Advancing Phenomenology as a Practical Endeavor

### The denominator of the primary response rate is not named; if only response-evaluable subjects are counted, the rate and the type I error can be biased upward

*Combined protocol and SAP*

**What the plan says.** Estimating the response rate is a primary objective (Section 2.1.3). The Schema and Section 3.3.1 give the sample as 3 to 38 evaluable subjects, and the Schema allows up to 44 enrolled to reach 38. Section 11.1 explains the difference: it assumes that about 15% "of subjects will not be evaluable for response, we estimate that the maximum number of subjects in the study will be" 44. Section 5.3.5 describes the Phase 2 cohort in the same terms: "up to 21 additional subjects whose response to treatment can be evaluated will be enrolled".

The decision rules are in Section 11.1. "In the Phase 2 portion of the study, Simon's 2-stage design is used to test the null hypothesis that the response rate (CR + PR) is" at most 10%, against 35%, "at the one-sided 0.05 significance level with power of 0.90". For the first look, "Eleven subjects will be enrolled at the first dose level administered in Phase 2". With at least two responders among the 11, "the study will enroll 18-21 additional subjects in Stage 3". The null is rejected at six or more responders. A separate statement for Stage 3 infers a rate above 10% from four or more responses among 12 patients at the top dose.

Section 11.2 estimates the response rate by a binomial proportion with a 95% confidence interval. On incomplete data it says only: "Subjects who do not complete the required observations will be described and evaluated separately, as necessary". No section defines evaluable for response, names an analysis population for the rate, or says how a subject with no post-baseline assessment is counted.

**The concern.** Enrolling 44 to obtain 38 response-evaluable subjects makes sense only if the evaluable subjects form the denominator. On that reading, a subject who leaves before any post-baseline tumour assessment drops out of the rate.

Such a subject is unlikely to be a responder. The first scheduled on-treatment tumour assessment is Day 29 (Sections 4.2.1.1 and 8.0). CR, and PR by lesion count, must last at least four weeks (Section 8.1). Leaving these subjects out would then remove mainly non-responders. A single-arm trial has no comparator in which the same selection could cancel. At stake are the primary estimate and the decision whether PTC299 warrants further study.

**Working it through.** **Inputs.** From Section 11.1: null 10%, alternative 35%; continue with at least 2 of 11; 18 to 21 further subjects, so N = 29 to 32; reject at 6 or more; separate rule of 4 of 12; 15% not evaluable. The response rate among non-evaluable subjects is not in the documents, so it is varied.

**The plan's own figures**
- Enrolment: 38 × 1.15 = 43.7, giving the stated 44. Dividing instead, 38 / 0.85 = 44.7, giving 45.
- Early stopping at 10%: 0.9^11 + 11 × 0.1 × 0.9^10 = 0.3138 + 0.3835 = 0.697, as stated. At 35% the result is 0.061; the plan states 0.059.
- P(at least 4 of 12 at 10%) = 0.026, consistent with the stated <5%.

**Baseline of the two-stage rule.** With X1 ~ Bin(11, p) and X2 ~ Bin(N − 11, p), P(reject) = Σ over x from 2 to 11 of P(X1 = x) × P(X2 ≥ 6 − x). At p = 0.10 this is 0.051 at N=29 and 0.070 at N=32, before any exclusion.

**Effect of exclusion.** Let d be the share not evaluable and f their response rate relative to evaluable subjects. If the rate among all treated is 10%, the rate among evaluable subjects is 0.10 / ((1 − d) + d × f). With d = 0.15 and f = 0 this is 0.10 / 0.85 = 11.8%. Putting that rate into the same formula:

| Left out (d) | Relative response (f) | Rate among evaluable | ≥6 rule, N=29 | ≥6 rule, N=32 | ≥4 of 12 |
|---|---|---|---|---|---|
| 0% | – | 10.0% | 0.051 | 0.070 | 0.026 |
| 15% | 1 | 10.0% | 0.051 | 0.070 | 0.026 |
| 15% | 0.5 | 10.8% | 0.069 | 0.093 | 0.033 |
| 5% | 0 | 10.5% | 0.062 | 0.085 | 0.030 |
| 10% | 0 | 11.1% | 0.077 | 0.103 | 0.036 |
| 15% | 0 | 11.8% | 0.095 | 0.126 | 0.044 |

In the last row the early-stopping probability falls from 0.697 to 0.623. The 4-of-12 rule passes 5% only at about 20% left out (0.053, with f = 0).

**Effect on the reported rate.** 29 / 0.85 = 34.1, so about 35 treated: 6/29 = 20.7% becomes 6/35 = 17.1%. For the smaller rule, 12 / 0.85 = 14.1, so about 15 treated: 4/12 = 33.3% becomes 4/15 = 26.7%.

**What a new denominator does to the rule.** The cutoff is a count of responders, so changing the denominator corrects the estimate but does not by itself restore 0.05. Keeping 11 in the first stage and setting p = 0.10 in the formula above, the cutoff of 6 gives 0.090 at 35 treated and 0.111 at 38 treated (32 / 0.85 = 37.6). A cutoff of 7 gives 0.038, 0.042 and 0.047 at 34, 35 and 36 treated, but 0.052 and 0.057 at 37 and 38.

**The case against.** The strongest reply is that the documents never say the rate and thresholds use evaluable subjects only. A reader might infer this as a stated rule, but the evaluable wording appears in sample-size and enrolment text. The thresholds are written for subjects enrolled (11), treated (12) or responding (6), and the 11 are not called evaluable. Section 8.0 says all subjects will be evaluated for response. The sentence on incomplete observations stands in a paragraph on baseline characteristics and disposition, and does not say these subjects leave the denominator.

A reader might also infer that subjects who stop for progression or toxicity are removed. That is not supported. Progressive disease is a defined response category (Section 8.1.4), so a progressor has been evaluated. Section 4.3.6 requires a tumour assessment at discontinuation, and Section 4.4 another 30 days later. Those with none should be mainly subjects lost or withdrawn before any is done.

Within the phenomenological tradition, there has long been a clear awareness that science and philosophy are not merely aggregations or even systematic and internally consistent sets of propositions, but also practices that are undertaken by human beings with certain aims and interests. One recalls, for instance, Martin Heidegger’s important insight articulated at the very beginning of Being and Time, that science is something human beings do – or as he puts it, a Verhalten des Daseins.Martin Heidegger, Sein und Zeit (Tübingen: Niemeyer 1956), pp. 11–13; translated by John Macquarrie and Edward Robinson as Being and Time (New York: Harper & Row, 1962), pp. 32–33. Moreover, even before Heidegger, Edmund Husserl, who in the Logical Investigations introduced science as a set of logically interrelated truths and is often presented as a modern day Descartes operating within the pure egological bubble of his own solitary reflections, was the same figure who devoted much of his final work to the question of how the modern ways of practicing science emerged, who made clear that all of this takes place against a common set of shared cultural assumptions, and who was well aware that even his own phenomenological work is merely part of a shared research project that he hoped would be taken up and continued by other researchers throughout subsequent generations.